Live from Lambeth: Up and not quite running

By Jim Naughton

Greetings from Putney, where I am ensconced until Tuesday morning at the home of the Rev. Giles Fraser, his wife Sally and their three children, including Alice, the forbearing 12-year-old who has surrendered her bedroom so that I might have a place to sleep. I’d like to say that I hit the ground in England running, but it would be more accurate to say that I hit the ground eating and sleeping.

Not long after I arrived at Giles’ place, he and I decamped for breakfast with Bishop Gene Robinson, his partner Mark Andrew and Mike Barwell, Gene’s media relations man, who makes a mean plate of ham and eggs. It took much of the morning to figure out why my mobile phone wasn’t working. In the meantime, we visited Giles’ church, St. Mary’s Putney, hard by Putney Bridge, where the annual Oxford-Cambridge Boat Race begins. Some of the church dates to the, well, I forget, but a hell of a long time ago. It’s where the “Putney Debates” occurred during the English Civil War, and there’s a small room in the church where a visitor can close the door and listen to several educational videos about the controversy between the leaders of Cromwell’s army, and some of their soldiers who argued that they should have the right to vote. (I was half asleep when I watched these videos, so click on the link if you really want to know what they were arguing about.)

Afterwards I was fit for nothing but “getting some kip” as Giles says, which translates roughly into the American as “taking a nap.” I awoke just in time to eat some more. Giles and I met the Rev. Susan Russell and her partner Louise Brooks for a pizza in Putney. First, though, Giles took me to a pub so we could watch some cricket and he could explain to me why it was worth watching. I sent my wife an email saying that I was in a pub watching cricket with a man named Giles who was drinking a Guinness. Where in the world is Carmen Sandiego?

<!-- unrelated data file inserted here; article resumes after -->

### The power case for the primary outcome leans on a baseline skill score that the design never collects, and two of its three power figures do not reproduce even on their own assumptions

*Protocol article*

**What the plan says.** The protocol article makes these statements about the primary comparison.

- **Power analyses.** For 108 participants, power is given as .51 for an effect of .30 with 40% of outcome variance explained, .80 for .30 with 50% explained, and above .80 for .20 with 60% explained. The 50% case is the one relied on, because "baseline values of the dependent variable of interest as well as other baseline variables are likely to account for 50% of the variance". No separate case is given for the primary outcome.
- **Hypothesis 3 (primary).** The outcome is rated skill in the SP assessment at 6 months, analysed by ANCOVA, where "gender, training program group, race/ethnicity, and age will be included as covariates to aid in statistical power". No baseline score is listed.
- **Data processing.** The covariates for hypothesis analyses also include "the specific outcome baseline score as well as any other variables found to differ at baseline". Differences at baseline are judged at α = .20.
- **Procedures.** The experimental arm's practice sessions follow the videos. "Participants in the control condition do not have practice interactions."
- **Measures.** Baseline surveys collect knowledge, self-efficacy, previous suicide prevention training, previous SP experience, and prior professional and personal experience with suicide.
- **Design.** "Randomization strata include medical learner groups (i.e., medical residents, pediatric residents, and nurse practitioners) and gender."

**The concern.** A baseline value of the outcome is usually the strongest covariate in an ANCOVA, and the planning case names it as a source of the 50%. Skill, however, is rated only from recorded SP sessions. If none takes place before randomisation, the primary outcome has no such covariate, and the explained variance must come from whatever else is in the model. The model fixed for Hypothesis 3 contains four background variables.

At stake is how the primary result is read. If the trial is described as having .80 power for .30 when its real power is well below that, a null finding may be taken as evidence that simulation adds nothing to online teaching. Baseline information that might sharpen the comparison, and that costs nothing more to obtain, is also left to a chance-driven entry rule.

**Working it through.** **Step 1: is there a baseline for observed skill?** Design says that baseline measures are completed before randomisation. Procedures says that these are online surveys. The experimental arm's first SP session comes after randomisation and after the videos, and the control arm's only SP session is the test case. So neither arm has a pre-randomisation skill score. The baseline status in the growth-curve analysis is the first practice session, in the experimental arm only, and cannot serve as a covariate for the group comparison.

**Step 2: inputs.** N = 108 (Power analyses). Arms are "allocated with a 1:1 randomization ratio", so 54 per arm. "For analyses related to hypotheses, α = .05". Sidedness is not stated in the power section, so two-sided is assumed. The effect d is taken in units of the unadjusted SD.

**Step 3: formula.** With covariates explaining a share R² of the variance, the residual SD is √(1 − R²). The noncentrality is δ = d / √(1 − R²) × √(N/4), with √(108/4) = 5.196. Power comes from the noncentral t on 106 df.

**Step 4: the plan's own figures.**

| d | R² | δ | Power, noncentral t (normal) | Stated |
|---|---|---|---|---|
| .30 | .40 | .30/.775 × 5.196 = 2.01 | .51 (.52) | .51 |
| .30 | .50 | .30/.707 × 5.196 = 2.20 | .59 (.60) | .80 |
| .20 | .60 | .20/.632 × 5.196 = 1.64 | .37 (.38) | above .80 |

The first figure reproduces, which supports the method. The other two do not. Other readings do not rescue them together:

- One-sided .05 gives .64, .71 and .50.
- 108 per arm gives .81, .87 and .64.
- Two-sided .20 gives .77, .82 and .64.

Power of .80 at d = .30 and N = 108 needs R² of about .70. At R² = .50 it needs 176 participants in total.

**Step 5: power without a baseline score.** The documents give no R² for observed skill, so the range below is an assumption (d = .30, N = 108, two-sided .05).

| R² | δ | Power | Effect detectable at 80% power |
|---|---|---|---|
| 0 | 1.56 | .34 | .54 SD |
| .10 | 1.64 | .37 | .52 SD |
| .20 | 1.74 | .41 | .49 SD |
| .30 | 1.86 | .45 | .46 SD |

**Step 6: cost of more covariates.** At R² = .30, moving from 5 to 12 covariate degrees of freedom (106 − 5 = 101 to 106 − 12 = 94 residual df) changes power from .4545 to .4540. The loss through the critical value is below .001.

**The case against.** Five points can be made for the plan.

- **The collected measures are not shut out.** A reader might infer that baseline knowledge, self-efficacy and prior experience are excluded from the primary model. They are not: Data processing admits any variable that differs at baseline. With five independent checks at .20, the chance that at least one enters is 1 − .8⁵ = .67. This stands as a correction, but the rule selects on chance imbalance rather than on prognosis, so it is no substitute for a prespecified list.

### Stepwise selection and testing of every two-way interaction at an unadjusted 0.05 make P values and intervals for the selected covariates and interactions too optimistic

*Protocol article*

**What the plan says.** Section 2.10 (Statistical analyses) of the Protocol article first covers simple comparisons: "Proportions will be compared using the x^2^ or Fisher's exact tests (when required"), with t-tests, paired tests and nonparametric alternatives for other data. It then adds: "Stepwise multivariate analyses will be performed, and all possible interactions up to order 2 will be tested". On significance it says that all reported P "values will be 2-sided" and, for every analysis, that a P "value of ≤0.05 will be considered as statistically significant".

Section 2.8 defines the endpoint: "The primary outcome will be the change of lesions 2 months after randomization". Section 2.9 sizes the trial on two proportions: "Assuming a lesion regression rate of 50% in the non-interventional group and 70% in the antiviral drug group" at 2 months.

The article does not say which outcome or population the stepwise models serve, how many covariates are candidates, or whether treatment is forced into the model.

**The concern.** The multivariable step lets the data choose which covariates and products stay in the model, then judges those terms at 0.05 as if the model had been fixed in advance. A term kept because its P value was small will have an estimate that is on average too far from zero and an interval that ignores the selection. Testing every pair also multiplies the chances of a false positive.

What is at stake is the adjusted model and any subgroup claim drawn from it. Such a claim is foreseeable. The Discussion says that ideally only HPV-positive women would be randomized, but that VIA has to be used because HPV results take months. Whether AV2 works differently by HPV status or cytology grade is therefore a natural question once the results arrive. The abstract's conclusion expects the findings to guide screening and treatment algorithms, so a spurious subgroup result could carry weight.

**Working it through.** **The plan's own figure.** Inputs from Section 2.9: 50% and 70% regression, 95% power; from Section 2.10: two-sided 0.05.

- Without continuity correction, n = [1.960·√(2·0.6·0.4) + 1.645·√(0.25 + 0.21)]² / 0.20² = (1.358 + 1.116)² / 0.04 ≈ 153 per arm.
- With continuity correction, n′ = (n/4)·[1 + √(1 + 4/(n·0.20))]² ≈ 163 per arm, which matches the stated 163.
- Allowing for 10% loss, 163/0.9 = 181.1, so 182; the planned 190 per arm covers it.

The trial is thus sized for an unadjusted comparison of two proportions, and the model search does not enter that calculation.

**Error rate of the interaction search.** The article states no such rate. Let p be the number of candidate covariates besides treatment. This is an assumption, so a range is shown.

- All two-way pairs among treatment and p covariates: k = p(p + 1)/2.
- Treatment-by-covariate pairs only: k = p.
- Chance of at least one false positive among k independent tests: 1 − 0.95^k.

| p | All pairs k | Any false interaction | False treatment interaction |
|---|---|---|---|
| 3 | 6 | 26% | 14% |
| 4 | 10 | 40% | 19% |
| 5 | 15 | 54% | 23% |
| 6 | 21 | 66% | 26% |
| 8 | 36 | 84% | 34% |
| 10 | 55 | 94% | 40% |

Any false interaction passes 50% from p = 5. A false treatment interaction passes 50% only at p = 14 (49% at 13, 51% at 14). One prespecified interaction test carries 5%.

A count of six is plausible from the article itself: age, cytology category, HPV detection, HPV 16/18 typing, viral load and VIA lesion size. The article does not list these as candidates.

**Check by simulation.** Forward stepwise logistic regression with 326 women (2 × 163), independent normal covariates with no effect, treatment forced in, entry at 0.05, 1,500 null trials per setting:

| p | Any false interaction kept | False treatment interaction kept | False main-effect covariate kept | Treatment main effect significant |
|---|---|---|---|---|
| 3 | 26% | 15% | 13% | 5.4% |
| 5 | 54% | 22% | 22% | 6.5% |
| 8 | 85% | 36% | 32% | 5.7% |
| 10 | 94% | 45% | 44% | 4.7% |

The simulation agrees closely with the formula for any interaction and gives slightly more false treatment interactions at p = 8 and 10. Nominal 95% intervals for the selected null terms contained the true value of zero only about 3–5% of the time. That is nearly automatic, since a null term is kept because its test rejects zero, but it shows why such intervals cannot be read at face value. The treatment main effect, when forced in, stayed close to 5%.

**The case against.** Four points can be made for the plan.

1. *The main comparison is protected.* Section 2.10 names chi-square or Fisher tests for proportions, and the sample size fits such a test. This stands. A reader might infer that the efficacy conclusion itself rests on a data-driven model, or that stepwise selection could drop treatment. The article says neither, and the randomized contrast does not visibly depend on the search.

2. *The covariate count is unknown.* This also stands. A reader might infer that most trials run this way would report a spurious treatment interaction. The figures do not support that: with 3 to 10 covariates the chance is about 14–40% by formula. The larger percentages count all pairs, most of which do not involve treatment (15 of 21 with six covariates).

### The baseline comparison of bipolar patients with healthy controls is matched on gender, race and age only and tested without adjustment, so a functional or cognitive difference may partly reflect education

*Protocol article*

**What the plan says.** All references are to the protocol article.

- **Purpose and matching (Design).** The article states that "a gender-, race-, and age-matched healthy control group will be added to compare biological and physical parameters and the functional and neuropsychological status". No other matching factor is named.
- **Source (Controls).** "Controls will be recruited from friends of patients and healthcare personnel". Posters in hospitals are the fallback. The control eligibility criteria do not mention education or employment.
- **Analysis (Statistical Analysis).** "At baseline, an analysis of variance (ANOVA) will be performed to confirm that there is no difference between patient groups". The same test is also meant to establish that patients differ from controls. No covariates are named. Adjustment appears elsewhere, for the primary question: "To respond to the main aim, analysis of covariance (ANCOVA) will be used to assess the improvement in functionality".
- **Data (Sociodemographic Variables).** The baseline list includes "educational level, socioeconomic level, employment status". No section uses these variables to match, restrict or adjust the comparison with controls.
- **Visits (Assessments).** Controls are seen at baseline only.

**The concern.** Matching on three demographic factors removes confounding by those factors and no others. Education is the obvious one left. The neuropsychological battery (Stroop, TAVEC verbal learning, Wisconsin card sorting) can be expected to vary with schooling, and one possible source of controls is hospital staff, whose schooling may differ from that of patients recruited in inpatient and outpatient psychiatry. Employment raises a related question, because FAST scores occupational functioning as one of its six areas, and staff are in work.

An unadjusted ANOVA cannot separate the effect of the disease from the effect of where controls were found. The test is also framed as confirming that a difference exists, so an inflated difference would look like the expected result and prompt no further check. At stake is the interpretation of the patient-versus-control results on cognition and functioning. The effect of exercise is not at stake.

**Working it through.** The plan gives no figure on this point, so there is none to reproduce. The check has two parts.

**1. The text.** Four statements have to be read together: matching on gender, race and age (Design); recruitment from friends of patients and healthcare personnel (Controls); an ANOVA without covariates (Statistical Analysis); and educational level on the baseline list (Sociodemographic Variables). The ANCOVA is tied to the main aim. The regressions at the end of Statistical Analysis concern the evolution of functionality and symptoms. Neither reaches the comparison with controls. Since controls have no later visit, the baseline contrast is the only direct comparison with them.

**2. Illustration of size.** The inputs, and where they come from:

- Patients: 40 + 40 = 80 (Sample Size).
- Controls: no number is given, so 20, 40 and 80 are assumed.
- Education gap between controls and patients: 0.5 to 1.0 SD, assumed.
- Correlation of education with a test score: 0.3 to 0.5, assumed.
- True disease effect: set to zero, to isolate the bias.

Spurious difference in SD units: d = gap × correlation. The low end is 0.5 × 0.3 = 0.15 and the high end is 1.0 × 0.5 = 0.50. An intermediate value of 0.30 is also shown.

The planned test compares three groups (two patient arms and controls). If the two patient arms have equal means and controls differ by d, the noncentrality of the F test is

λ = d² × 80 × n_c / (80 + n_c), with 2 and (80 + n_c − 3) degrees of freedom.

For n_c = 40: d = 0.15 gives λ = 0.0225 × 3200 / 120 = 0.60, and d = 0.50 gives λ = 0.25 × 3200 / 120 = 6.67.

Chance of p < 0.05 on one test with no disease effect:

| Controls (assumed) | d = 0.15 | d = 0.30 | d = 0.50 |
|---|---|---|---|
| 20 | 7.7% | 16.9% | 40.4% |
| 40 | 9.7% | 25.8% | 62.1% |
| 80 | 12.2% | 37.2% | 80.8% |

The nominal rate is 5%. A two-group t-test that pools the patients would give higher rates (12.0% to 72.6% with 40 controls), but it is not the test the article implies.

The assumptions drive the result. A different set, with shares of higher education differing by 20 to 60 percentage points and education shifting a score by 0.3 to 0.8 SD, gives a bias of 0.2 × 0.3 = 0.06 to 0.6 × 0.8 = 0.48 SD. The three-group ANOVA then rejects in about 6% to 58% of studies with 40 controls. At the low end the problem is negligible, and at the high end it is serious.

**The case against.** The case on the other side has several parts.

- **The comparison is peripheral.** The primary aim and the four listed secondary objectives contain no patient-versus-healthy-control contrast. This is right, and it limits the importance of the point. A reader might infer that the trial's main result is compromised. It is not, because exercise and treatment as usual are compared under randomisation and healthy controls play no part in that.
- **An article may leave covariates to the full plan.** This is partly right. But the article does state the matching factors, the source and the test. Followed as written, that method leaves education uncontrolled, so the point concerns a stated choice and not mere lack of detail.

All right, enough of the travelogue I suppose. I go back to the church in a few hours to begin a day of media wrangling. Gene is doing about 14 brief interviews between noon and when he preaches at the 6:30 p. m. Eucharist at Giles’ church. Five of them are television interviews and two or three of those are live, so it could get rather hectic. A friend in the UK asked me before I came if I thought Gene had peaked and was on the way down, in terms of his media profile here in England. Apparently not quite. He’s just finished doing the Andrew Marr Show, which is the BBC’s Sunday morning flagship political franchise. The church press may feel as though they have told his story often enough, but the secular media remains riveted. The BBC, Sky TV, ITV, AP, the Times, the Telegraph and the Guardian (for whom Gene wrote yesterday’s Face to Faith column) will all be on hand today, as will The Washington Post.

Giles’ family has just left for church. He serves two churches in the parish, and today is the only Sunday in the year on which he doesn’t have a morning service at both churches. Instead, they meet at the church which I haven’t seen yet, celebrate the Eucharist and have a big picnic. Giles’ and Sally’s six-year-old, Felix, tells me he is looking forward to playing in the “bouncy castle,” previously known to me as a “moon bounce.” Giles himself is bracing for some ribbing from his parishioners. As Café readers know, he was named one of the 50 most influential Anglicans by a panel of experts (including me, so perhaps “expert” like “kip” and “bouncy castle” requires a UK to US dictionary.) News of his eminence will be featured in print for the first time in today’s Sunday Telegraph.

“I am expecting a certain amount of piss-taking” Giles told me last night. I have read the Dalziel-Pascoe detective novels of Reginald Cook, in which piss-taking occurs on almost every page, so I knew that he meant he was expecting to be made fun of. Without such preparation, I might have wondered why he was telling me this.

Time to go wrestle with an ironing board, so my clothes don’t look as though I’ve slept in all of them.

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